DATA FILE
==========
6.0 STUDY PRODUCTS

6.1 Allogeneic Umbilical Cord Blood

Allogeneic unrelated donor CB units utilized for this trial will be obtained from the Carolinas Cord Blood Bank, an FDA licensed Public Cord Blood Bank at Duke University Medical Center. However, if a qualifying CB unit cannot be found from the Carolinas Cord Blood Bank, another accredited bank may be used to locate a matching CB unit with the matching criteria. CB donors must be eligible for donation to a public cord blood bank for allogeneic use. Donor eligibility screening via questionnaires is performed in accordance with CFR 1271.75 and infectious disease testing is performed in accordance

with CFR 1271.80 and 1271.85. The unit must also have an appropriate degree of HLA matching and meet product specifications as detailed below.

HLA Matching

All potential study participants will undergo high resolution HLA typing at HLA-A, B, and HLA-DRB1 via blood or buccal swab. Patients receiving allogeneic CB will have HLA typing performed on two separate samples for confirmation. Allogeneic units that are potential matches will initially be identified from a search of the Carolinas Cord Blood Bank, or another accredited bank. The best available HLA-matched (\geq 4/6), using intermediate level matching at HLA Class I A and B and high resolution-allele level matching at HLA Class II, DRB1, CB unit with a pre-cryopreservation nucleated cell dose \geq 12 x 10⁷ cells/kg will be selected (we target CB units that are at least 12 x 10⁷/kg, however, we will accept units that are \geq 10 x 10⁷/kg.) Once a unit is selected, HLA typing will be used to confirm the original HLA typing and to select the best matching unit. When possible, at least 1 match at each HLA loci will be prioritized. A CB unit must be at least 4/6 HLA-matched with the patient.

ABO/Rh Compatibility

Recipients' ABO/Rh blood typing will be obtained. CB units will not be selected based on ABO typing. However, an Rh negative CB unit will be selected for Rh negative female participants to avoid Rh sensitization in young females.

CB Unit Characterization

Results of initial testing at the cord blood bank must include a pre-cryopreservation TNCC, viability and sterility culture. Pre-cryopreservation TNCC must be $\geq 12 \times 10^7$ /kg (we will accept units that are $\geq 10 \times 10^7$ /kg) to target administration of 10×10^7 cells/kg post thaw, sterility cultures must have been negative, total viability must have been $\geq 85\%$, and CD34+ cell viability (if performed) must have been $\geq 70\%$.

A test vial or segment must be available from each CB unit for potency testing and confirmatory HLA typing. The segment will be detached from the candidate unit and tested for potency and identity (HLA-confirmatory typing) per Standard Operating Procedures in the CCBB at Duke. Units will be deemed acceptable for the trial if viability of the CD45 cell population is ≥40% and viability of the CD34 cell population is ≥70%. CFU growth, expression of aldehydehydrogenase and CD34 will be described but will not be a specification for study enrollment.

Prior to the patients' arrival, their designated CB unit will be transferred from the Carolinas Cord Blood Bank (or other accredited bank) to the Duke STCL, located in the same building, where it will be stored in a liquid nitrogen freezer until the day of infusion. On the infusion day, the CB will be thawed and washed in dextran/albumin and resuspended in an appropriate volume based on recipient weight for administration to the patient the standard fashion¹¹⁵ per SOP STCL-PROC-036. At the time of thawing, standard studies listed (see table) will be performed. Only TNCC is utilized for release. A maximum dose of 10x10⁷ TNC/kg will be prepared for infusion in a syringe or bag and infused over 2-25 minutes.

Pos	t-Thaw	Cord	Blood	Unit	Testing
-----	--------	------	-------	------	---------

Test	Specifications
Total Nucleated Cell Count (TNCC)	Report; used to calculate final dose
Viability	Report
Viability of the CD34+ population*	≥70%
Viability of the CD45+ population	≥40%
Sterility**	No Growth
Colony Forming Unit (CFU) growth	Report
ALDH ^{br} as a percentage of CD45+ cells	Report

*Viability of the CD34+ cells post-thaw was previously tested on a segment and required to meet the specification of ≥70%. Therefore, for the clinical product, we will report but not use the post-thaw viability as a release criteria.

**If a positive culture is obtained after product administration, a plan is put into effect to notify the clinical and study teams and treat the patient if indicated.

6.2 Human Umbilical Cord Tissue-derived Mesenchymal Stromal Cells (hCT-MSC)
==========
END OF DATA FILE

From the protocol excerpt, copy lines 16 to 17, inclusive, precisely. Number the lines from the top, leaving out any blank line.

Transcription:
Total Nucleated Cell Count (TNCC)	Report; used to calculate final dose
Viability	Report